However, it has been experimentally observed that the electrical field created between the electrodes inside the guide is not homogeneous, since the material crossed is anistropic and not homogeneous because of the thermal diffusion process used. With planar electrodes placed at the edges of the guide, in certain configurations, the field lines obtained go through the doped region and the non-doped region, and a relaxation phenomenon then comes into play if the material has regions with dielectrical constants and different resistivities. Furthermore, the distribution of electrical potentials between these two regions varies according to the frequency used. Consequently, the electrical field effectively applied to the guide varies with the frequency. This implies a variation in the efficiency of the apparent electro-optical modulation which comes into play at about 1 KHz and which can reach a factor of 1.5. This phenomenon is particularly harmful to low-frequency uses, for example, for the encoding of signals in underwater monitoring, or uses requiring a large band for signal processing in fiber gyrometry for example.
An object of the invention is a lateral confinement integrated optical waveguide with very substantially improved properties as regards both optical transmission and electro-optical and electrical behaviour. In particular, the integrated optical waveguide of the invention avoids the above-described disadvantages by uniformizing the electrical potential on the surface of the crystal during temperature rises, in reducing the phenomenon of lithium oxide exodiffusion, which creates an unwanted waveguide and in homogenizing the dielectrical properties of the material in the vicinity of the guide so as to obtain electro-optical modulation behaviour which is independent of the frequency of the applied electrical signal.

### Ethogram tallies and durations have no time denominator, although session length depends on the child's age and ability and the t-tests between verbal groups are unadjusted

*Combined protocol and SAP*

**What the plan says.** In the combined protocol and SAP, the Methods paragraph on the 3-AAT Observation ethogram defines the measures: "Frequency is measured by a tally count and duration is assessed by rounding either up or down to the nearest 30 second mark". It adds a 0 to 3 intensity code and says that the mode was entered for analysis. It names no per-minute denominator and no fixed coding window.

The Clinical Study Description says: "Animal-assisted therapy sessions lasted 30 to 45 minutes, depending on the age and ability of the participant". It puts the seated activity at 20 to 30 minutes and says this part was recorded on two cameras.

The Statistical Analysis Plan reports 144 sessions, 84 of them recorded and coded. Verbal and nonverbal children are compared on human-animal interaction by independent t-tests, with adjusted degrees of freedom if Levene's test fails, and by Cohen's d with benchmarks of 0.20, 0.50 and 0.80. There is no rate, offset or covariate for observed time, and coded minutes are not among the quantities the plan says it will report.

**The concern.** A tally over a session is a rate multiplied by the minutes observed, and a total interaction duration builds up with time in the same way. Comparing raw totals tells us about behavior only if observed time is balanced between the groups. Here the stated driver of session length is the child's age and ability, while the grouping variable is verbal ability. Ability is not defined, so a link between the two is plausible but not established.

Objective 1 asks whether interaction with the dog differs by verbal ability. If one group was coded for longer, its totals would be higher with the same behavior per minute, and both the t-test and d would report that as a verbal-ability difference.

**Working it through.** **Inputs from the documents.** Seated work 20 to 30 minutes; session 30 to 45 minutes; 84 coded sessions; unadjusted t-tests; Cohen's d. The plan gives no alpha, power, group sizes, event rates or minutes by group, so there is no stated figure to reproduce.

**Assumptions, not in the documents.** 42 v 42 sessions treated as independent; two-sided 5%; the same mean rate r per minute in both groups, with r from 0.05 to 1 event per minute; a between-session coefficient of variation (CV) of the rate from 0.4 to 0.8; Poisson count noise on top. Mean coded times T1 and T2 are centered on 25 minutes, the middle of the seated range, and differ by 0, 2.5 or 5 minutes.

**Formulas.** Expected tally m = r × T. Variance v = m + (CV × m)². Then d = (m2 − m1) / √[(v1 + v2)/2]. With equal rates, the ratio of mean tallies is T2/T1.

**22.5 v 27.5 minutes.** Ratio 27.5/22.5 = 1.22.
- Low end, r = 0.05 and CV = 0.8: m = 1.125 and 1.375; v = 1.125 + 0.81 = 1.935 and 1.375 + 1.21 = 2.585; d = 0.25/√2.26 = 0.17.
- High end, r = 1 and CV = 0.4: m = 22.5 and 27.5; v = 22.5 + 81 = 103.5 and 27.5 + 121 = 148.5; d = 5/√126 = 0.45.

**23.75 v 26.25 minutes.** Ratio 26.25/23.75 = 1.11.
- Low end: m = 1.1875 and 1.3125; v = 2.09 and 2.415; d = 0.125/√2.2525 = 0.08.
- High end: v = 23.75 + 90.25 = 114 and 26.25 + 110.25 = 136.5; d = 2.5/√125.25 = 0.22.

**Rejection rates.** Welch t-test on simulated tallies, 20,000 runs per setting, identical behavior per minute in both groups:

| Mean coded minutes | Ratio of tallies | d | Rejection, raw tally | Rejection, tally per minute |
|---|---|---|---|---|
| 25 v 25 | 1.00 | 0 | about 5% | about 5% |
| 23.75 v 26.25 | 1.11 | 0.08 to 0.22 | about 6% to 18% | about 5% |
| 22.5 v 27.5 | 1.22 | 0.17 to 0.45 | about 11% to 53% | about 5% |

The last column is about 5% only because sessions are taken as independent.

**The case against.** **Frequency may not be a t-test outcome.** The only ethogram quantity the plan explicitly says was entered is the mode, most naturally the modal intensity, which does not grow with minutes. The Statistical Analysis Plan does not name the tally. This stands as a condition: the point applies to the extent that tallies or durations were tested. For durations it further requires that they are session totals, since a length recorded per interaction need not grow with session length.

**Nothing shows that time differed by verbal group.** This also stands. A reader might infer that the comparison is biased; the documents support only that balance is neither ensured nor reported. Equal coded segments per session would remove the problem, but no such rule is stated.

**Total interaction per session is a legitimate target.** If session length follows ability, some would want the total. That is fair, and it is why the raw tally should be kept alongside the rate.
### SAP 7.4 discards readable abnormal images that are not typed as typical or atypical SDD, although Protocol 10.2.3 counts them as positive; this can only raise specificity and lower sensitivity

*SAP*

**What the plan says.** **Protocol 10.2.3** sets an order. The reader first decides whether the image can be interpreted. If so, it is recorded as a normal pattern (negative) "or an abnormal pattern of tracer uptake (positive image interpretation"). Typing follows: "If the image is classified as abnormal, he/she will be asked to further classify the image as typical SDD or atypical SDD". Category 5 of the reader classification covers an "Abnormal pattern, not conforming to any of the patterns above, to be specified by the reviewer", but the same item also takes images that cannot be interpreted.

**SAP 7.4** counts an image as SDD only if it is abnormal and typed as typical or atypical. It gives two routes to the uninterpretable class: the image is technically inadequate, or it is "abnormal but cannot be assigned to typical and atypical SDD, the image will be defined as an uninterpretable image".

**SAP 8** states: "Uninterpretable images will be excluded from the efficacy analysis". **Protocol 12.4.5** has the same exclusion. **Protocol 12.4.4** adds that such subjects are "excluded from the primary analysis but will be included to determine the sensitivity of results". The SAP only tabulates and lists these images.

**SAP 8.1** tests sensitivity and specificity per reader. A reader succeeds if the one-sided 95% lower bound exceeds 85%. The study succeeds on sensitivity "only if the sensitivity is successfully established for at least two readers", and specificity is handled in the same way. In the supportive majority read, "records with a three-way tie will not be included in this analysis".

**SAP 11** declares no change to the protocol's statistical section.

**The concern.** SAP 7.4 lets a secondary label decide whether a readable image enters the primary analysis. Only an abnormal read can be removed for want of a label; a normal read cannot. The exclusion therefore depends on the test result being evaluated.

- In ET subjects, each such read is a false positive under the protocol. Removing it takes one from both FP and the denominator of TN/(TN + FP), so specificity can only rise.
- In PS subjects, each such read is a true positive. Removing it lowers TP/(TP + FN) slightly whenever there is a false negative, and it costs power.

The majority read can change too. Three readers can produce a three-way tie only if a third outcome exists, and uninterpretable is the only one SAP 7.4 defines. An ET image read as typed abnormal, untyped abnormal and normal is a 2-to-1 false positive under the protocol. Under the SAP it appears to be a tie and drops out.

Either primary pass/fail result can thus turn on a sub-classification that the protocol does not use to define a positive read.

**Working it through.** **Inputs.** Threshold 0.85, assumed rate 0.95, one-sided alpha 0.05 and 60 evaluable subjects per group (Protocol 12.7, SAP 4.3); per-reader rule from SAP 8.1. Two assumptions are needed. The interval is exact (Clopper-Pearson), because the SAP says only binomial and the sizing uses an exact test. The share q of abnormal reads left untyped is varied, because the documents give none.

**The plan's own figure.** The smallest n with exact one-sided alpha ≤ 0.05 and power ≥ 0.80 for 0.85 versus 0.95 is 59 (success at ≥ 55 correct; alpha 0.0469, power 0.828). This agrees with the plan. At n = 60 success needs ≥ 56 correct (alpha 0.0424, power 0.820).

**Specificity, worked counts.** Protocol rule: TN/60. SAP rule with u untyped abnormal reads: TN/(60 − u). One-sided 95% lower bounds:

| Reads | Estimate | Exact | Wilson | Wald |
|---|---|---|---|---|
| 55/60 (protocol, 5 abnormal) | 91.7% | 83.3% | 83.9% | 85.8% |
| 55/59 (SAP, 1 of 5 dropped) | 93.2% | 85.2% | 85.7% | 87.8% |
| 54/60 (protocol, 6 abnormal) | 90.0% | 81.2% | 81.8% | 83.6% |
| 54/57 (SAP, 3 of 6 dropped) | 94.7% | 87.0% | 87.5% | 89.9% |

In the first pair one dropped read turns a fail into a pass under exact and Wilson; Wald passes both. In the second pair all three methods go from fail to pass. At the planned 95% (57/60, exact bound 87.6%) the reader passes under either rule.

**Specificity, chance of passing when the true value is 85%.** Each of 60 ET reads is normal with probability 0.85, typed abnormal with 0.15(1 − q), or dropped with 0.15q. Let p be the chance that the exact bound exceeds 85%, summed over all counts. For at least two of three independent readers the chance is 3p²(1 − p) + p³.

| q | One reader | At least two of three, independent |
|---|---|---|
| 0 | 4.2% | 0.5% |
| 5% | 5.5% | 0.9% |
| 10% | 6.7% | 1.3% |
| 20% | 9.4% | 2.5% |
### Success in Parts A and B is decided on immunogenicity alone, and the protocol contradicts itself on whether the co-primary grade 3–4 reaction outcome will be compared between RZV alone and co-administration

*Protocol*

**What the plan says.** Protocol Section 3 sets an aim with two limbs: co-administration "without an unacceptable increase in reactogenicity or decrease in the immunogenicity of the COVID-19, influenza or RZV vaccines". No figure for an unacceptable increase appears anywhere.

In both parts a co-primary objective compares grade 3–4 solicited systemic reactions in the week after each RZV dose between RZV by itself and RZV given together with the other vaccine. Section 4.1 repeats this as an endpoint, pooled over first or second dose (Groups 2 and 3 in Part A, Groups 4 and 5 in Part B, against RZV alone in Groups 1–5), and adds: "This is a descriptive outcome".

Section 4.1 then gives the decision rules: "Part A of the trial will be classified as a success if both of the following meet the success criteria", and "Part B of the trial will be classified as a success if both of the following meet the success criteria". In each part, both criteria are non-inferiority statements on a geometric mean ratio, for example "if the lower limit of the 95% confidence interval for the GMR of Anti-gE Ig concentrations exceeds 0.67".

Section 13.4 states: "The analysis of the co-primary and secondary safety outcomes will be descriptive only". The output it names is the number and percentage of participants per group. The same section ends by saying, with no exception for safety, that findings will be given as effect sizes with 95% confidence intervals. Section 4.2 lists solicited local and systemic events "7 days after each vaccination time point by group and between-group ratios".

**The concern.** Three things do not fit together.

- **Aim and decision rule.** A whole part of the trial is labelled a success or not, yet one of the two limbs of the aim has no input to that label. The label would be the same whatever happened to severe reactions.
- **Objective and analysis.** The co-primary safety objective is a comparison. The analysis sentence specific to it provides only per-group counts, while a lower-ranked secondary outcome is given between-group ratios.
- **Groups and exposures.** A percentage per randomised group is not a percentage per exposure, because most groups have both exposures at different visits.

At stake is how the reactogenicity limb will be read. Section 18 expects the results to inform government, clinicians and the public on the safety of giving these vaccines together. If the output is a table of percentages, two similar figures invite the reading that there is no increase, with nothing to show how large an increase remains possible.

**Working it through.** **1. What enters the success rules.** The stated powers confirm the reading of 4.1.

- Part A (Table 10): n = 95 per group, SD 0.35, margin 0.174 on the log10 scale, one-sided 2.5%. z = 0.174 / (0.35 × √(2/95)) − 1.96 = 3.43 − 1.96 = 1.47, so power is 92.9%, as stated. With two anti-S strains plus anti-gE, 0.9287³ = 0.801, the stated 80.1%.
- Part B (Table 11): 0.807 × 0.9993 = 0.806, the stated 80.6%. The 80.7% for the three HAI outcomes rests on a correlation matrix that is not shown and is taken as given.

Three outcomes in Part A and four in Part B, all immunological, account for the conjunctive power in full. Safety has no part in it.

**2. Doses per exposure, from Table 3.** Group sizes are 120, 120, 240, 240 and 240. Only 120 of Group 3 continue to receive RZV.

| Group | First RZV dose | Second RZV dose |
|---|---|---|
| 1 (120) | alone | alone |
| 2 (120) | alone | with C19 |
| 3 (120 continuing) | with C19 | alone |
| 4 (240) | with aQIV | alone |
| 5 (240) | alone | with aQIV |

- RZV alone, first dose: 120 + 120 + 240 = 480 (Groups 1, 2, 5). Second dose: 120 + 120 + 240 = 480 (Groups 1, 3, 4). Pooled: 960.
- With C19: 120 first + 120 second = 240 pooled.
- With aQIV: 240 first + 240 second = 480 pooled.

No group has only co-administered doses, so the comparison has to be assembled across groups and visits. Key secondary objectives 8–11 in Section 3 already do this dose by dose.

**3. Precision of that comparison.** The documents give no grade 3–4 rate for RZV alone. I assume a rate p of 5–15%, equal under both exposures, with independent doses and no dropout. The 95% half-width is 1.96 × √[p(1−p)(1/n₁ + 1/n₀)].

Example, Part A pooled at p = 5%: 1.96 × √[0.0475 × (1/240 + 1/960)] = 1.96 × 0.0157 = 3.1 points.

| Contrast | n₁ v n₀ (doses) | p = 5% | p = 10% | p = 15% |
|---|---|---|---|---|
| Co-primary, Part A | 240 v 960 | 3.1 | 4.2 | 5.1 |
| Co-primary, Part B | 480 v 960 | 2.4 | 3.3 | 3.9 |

According to the invention, a lateral confinement integrated optical waveguide has a lithium niobate substrate with at least one central zone doped with an appropriate dopant, having a refractive index greater than that of the substrate and extending along the surface of the crystal according to the desired configuration, wherein this central zone is flanked by lateral zones doped with the same dopant, but in smaller concentrations, such that the guided wave can be propagated in the central zone.
Another object of the invention is a method to manufacture an integrated optical waveguide and its use, in particular, to make an electro-optical modulator, for example, a phase modulator or a switch.
The invention will be better understood and other features will emerge from the following description made with reference to the appended drawings, of which:
FIGS. 1a, 1b and 1c show cross-section views of integrated electro-optical modulators according to the prior art;
FIG. 2 shows a cross-section view of an integrated optical waveguide according to the invention;
FIG. 3 shows a cross-section view of an electro-optical modulator according to the invention in one embodiment;
FIG. 4 is a graph showing curves of variations in the modulation voltage as a function of the frequency of this modulation voltage;
FIG. 5 shows a cross-section view of a COBRA type switch using the integrated optical guides of the invention;
FIG. 6 is an equivalent electrical diagram.
With these figures, the same elements are designated by the same references.
FIGS. 1a, 1b and 1c show structures of prior art electro-optical effect modulators. In FIG. 1a, the guide zone 1, obtained by doping with titanium, is flanked by two non-doped lateral zones, 2 and 3.